Tag Archives: young adult literature
I get a lot of book suggestions from podcasts. If a book comes up more than once on a podcast or is mentioned on a few different podcasts, it immediately becomes something I check out (if it sounds like a book for me).
So when listening to Novel Pairings and Sara mentioned the book Unscripted by Nicole Kronzer at least twice, I knew I needed to get this book for my classroom library. Unscripted intrigued me because it was about improv–a topic I know I have no books about in my class library. The front cover boldly states, “Some jokes cross the line.” I knew going in this was going to be about a girl heading into a male-dominated world. I didn’t quite expect the toxic masculinity to cross into abuse. I definitely could have used those trigger warnings before I started reading the book.
In my last post, I talked about Spy School, and I’m still wondering why there’s a definite gender slant towards this series. And that has led me to another question, what about Stuart Gibbs’ other books?
Last year, Stuart Gibs published Charlie Thorne and the Last Equation. I read and LOVED this book, and I’m really excited that the next Charlie Thorne book is coming out in March. Charlie is smart. She’s strong. She’s bold. She’s fierce. She’s not letting anyone push her around. She’s a girl who is not just smart, smart, but she’s also math smart. In a word, this is Spy School if Ben were a girl.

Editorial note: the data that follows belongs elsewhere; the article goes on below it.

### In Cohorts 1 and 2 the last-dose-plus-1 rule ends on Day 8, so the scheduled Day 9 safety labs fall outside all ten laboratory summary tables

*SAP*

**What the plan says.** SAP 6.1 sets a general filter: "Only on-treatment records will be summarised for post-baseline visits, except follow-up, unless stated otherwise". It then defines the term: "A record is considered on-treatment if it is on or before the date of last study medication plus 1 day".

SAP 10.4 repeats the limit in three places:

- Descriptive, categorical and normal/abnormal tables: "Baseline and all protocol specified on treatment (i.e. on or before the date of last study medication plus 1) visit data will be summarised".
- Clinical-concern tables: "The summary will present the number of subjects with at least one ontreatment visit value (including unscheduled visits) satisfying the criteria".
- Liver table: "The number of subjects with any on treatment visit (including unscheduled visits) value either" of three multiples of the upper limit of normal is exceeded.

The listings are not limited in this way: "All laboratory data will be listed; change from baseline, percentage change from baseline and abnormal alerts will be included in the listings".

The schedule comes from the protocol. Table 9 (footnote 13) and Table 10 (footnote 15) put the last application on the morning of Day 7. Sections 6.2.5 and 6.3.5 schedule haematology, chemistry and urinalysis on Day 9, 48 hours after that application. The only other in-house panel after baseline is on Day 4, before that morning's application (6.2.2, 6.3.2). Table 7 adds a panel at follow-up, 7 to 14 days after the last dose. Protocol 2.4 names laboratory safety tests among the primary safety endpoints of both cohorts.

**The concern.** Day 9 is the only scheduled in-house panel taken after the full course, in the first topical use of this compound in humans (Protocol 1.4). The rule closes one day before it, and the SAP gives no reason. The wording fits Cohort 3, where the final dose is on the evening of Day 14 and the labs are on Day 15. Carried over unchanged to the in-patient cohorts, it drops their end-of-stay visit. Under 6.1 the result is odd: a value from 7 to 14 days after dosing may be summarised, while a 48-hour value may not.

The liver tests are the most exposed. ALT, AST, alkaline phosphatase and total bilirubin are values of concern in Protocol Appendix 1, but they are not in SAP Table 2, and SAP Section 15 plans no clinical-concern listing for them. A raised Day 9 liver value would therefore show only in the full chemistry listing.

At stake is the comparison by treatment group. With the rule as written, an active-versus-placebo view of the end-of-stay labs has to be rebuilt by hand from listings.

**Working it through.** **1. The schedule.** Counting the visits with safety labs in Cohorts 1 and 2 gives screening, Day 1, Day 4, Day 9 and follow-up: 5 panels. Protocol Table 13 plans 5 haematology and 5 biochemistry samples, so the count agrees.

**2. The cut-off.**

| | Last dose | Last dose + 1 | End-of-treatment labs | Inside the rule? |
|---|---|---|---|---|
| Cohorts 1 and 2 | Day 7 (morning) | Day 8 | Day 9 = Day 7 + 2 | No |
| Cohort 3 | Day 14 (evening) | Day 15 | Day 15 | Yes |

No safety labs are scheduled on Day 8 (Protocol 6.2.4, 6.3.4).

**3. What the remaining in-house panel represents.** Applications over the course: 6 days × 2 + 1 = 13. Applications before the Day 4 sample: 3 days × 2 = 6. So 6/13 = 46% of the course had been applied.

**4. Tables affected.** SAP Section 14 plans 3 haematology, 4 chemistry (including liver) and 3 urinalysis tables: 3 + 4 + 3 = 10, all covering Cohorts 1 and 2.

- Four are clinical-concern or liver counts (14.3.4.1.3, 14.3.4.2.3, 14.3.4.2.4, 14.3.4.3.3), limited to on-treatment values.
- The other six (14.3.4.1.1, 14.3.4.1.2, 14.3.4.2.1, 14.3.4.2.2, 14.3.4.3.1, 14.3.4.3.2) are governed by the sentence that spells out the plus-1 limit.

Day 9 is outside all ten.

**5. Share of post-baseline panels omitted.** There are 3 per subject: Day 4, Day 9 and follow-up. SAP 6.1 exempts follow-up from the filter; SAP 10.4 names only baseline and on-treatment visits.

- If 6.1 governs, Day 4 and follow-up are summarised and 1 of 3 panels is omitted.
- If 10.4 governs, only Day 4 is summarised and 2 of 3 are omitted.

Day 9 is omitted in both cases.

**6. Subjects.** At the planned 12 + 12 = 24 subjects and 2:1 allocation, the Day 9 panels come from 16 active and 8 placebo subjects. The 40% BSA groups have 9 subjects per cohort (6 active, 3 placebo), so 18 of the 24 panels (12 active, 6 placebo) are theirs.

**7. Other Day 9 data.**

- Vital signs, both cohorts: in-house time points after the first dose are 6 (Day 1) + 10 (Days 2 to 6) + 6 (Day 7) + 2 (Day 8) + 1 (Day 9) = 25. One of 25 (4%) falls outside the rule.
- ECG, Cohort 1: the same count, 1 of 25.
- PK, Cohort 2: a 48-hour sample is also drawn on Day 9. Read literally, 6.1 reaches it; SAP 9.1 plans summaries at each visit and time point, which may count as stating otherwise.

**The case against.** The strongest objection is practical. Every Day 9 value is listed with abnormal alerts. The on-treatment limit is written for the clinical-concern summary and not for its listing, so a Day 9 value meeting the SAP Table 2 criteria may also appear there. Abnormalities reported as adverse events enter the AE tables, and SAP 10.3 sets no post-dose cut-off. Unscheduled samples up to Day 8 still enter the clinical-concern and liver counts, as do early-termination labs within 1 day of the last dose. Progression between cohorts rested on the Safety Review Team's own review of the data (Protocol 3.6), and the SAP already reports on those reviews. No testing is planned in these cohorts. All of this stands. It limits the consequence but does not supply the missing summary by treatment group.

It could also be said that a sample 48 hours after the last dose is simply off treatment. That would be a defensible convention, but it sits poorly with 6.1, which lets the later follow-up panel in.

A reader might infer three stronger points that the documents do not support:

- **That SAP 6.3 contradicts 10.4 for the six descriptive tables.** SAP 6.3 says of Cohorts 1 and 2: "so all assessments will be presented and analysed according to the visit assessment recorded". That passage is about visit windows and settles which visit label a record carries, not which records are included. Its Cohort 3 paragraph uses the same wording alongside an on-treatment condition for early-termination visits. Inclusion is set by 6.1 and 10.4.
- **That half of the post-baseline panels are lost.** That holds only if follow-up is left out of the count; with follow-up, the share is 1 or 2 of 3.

I read a lot of YA–duh, this whole blog is about YA. But I don’t only read YA. In fact there’s a lot of contemporary adult fiction that’s sitting in my house waiting for me to read it, and I look at it longingly, and then pick up another YA or middle grades book because my kids need the exposure to books more than I do.
“Sometimes people think they know you. They know a few facts about you, and they piece you together in a way that makes sense to them. And if you don’t know yourself very well, you might even believe that they are right.”
–This Song Will Save Your Life, Leila Sales
Full disclosure: I haven’t read This Song Will Save Your Life. I was merely looking for a quote about YA books, and of course, google gave me quotes from YA books, and a blog post from Barnes and Noble titled “12 YA Quotes that Perfectly Express the Teen Condition.” Now, I don’t know if the quotes do or not. It’s been a really long time since I was a teen. And while the biology of adolescence hasn’t changed, adolescent life today seems far more complicated than it was in the 80s.
something that is difficult or impossible to understand or explain.
“the mysteries of outer space”
synonyms: puzzle, enigma, conundrum, riddle, secret, problem, unsolved problem
“his death remains a mystery”
a novel, play, or movie dealing with a puzzling crime, especially a murder.
synonyms: thriller, murder mystery, detective story/novel, murder story, crime novel;
“reading a classic mystery”